How Obama went from coal’s top cheerleader to its No. 1 enemy
This excerpt is adapted from the new book Struggling for Air: Power Plants and the “War on Coal.”
To Rep. Marsha Blackburn, Republican of Tennessee, the threat was clear: “Mr. Speaker, there is a war being waged on energy and on coal in this country. But it’s not coming from another country, it is coming from our own government.” Her colleague Mike Pompeo of Kansas agreed: “President Obama’s war on coal means fewer jobs and higher energy costs for Americans.” Those who believed otherwise, West Virginia Rep. David McKinley warned, were “in dangerous denial.”
It was Sept. 20, 2012, two months before a presidential election that would pit incumbent Barack Obama against former Massachusetts Gov. Mitt Romney, and the U.S. House of Representatives was preparing to vote on the bluntly titled “Stop the War on Coal Act.” Democrats on the Energy and Commerce Committee called the proposed legislation, which would strip the EPA of its power to regulate coal-mining operations and coal-fired power plants under a host of federal laws, “the single worst anti-environment bill to be considered in the House this Congress.” But the bill’s sponsors argued that significantly curtailing the EPA’s authority over the coal industry was the only way to prevent the president’s war from claiming “even more victims.”
The Stop the War on Coal Act passed the House on Sept. 21, 2012, in a 233–175 vote, with the support of 19 Democrats. No one thought it had any chance of moving in the Democrat-controlled Senate. Instead, the House’s vote, which would be its last act before Election Day, was “only meant to be an instrument to bludgeon Obama and other Democrats,” as one commentator put it — a reminder to the coal-country electorate of the existential threat posed by the current president and his party.
It hadn’t always been this way. On the contrary, four years earlier, Obama had enjoyed a brief, involuntary tenure as the coal industry’s “spokesperson-in-chief.” About a month after Obama emerged victorious from the 2008 election, the American Coalition for Clean Coal Electricity (ACCCE), a “partnership of the industries involved in producing electricity from coal,” released an advertisement made up entirely of video excerpts from a speech he had given at a September 2008 campaign rally in Lebanon, Va. In the footage, Obama proclaimed that “clean coal technology” could make America “energy independent,” and expressed confidence that the pollution generated by coal combustion could be dealt with: “This is America. We figured out how to put a man on the moon in 10 years. You can’t tell me we can’t figure out how to burn coal that we mine right here in the United States of America and make it work.” The ad ran for months.
And ACCCE wasn’t alone in characterizing Obama as a coal supporter. During the 2008 campaign, coal-state Democrats had proven equally eager to brand their party’s candidate as a “friend of coal.” Longtime Congressman Nick Rahall of West Virginia, for instance, expressed certainty that Obama would be better for the industry than John McCain.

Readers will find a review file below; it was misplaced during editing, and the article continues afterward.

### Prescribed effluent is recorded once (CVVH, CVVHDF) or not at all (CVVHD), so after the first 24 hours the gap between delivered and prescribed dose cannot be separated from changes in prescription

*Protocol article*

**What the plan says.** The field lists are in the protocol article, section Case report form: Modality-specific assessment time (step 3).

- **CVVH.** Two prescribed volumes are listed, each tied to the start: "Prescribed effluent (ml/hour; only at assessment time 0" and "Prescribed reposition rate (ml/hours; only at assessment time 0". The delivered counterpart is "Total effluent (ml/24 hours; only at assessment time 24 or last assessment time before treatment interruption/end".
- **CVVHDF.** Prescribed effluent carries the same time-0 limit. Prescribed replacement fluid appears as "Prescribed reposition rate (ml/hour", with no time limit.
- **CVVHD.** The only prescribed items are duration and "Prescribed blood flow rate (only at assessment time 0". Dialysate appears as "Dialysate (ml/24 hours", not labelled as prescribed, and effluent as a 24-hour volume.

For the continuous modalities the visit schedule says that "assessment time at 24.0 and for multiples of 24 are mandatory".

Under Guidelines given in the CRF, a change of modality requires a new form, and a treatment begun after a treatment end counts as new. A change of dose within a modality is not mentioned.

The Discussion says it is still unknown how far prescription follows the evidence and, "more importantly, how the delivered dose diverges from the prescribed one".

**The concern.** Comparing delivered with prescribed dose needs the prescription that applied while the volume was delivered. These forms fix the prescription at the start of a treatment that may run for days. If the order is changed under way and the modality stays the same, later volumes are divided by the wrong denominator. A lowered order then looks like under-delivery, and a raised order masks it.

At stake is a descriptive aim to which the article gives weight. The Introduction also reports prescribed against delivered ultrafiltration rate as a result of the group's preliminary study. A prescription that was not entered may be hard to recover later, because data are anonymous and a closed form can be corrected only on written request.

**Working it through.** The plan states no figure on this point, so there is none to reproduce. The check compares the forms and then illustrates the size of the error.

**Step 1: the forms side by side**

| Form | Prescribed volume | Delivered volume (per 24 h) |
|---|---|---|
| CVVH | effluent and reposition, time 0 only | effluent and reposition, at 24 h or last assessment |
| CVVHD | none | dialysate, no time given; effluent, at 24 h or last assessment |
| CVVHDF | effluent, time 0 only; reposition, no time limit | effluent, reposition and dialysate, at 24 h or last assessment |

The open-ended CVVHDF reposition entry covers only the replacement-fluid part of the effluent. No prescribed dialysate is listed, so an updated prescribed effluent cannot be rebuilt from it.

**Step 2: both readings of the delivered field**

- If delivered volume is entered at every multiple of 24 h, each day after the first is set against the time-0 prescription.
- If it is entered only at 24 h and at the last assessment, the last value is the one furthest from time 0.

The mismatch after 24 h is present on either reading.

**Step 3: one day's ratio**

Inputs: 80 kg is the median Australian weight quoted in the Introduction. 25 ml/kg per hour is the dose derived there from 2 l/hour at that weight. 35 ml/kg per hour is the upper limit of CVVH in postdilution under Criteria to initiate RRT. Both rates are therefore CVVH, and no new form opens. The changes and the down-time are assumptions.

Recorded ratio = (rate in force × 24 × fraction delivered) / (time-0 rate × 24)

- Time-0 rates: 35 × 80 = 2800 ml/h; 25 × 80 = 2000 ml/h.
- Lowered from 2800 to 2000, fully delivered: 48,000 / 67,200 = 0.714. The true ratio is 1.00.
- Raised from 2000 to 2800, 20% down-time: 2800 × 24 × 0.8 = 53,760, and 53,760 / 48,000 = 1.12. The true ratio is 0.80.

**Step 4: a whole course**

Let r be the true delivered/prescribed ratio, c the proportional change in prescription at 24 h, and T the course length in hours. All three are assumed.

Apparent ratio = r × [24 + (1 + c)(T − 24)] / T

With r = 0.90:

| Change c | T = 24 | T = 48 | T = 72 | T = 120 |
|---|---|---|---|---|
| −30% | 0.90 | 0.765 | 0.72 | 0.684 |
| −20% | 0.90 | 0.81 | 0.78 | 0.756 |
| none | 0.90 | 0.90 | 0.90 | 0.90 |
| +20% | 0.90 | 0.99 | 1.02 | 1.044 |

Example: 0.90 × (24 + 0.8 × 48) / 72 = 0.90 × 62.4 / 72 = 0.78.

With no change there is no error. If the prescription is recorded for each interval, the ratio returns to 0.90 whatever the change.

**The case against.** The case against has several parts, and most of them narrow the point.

On the one hand, the portrayal of Obama as a cheerleader for coal wasn’t entirely unfounded. He did, after all, hail from Illinois, a major coal producer. As a U.S. senator, he had cosponsored a bill with Republican Jim Bunning of Kentucky to provide up to $8 billion in subsidies for controversial coal-to-liquid fuel technologies. Earlier, while serving in the Illinois State Senate, he had publicly criticized a mercury regulation proposed by President George W. Bush that he felt unfairly favored Western coal over the variety produced in Illinois.
And, as the ACCCE ads emphasized, Obama was an enthusiastic proponent of developing so-called “clean coal” plants — facilities equipped with technology that could capture at least some of their carbon dioxide emissions and then sequester the trapped gas underground where it wouldn’t contribute to climate change. Indeed, the economic stimulus package Obama pushed through Congress in February 2009 included $3.4 billion in funding for pilot carbon-capture projects.
But there was a corollary to the president’s support for “clean coal” technology that neither ACCCE nor Rahall cared to emphasize: a belief that the status quo of burning coal without capturing its CO2 emissions was environmentally unsustainable. Obama was bullish on clean coal but bearish on dirty coal. His support for coal-to-liquid fuel subsidies in the Senate, for instance, was ultimately conditioned on a requirement that the fuel’s production and use generate at least 20 percent less CO2 than the production and use of conventional petroleum. More important, as a presidential candidate, he had publicly and repeatedly vowed to impose a cap-and-trade system that would cut American greenhouse gas emissions to 80 percent below 1990 levels by 2050. Under such a system, any power plant that burned fossil fuels would need to buy a permit — from either the government or a fellow polluter — for each ton of CO2 it emitted. This was a particularly onerous prospect for coal plants because they emit twice as much CO2 per kilowatt-hour of electricity as their natural gas–fired counterparts. In other words, coal plant owners operating under a cap would likely have to spend a great deal on permits, invest a great deal in emission-reducing technologies like carbon capture, or simply close down.